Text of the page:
North Korea launched two projectiles toward the sea on Tuesday, South Korea's military said. The move came hours after the North offered to resume nuclear diplomacy with the United States but warned its dealings with Washington may end without new US proposals. The launches and demand for new proposals were apparently aimed at pressuring the US to make concessions when the North Korea-US talks restart, reports the AP. North Korea is widely believed to want the US to provide security guarantees and extensive relief from US-led sanctions in return for limited denuclearization steps. The North Korean projectiles fired from its South Phyongan province, which surrounds Pyongyang, flew about 205 miles across the country and in the direction of the waters off its east coast, according to South Korea's Joint Chiefs of Staff and Defense Ministry.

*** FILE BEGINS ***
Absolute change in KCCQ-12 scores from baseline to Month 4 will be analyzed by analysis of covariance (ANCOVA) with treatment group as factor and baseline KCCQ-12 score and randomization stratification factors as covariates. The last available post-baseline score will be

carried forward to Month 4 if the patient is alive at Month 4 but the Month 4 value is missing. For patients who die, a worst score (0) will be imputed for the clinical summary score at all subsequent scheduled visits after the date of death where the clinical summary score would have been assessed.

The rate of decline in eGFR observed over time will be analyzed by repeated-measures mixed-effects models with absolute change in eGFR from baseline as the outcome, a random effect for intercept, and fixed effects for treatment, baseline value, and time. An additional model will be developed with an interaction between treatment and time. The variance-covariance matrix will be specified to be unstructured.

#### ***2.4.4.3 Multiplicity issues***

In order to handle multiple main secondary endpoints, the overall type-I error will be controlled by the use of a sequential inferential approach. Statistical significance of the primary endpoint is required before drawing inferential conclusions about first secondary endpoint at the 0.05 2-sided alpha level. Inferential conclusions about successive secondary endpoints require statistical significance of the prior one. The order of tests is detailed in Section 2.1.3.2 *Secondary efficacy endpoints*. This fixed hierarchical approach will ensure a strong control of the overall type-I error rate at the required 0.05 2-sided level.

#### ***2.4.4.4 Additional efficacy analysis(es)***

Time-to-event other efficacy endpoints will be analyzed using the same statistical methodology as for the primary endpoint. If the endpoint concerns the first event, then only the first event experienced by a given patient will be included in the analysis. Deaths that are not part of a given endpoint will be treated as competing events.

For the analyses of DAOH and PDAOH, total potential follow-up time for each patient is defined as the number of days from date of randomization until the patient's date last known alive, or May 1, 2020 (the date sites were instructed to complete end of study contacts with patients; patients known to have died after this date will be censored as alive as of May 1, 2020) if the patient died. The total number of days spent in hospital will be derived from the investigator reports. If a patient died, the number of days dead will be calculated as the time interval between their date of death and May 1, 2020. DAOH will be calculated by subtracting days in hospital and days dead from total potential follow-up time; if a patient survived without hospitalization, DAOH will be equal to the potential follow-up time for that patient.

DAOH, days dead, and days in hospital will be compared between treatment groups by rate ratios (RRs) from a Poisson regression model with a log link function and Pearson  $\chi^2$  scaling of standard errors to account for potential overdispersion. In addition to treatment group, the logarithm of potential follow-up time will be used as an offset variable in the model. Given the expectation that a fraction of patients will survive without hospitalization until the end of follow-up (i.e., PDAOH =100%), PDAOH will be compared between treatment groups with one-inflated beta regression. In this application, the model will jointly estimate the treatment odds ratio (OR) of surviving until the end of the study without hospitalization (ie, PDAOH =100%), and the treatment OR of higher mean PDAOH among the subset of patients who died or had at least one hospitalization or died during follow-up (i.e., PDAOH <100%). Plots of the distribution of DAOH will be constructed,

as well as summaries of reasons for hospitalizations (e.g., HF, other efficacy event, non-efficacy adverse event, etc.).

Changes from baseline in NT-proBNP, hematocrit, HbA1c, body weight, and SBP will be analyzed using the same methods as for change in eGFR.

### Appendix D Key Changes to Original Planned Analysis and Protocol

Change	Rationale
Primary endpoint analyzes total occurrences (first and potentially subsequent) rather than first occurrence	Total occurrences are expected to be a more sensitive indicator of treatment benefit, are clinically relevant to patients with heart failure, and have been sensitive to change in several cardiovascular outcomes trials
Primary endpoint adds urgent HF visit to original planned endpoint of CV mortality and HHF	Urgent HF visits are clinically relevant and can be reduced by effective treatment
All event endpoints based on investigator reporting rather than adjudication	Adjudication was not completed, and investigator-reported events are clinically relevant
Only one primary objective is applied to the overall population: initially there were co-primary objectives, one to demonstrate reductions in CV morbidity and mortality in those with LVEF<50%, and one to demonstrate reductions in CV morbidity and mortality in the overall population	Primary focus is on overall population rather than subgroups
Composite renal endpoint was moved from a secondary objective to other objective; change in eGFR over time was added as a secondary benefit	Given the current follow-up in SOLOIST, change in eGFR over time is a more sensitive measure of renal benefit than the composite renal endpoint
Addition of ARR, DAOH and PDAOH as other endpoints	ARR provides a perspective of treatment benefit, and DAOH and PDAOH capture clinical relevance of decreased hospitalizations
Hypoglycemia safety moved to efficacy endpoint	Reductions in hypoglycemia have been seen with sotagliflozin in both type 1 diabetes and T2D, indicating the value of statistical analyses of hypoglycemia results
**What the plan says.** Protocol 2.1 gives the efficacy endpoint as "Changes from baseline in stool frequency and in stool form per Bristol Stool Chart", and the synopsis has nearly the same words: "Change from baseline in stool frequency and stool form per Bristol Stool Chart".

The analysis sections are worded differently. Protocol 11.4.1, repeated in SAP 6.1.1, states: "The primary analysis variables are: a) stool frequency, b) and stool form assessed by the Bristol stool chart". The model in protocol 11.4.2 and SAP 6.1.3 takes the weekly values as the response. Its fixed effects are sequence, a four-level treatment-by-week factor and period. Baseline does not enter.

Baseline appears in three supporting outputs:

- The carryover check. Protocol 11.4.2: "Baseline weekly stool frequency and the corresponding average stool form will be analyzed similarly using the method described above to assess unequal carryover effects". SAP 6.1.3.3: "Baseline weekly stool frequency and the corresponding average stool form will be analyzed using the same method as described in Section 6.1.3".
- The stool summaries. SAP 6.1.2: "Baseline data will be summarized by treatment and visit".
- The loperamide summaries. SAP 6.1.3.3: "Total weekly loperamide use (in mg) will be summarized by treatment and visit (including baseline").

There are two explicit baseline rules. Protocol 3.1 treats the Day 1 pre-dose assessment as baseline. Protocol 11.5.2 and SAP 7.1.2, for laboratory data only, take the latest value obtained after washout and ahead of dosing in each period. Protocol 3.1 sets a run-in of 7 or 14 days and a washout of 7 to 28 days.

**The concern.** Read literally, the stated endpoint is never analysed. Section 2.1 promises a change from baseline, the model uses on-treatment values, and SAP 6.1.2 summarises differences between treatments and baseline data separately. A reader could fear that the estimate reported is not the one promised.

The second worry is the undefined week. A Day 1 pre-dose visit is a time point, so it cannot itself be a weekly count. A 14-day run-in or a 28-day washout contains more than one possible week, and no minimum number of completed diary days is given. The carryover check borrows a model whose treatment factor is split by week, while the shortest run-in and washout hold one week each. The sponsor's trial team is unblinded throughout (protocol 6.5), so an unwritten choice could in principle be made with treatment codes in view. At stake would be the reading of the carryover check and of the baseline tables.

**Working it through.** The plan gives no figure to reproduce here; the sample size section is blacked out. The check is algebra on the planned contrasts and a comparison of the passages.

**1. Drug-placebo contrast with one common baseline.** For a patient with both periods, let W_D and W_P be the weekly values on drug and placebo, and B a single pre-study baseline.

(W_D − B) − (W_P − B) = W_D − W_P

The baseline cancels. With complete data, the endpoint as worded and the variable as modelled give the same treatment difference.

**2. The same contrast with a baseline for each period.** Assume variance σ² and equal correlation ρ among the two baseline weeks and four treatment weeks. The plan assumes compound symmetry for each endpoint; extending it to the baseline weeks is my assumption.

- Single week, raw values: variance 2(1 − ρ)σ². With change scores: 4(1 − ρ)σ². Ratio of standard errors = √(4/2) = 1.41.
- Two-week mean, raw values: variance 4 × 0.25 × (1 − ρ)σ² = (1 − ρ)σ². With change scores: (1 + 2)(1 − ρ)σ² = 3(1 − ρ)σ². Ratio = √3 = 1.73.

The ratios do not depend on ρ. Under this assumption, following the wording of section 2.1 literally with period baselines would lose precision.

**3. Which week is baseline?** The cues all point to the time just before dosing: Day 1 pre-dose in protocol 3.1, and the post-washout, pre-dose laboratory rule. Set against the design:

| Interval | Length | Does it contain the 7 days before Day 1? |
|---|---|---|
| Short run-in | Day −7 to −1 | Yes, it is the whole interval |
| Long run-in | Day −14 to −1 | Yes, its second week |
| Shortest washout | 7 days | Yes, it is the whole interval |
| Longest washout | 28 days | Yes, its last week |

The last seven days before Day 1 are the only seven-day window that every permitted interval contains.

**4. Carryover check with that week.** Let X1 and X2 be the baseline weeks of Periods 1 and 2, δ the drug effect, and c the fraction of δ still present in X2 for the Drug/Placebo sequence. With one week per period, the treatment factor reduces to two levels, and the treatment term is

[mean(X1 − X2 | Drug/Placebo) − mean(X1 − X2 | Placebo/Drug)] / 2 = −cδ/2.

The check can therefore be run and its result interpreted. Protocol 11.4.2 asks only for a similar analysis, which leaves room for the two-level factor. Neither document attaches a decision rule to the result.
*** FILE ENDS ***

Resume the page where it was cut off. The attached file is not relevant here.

The JCS didn't immediately say whether the weapons were ballistic missiles or rocket artillery. "More detailed analysis is needed to determine the exact specifications," JCS spokesman Kim Joon-rak said. Tuesday's launches were the eighth round of launches since late July and the first since Aug. 24. On Monday night, the North's vice foreign minister, Choe Son Hui, said North Korea is willing to resume nuclear diplomacy in late September but that Washington must come to the negotiating table with acceptable new proposals. She said if the proposals don't satisfy North Korea, dealings between the two countries may end. "We'll see what happens," President Trump responded. "In the meantime, we have our hostages back, we're getting the remains of our great heroes back and we've had no nuclear testing for a long time."
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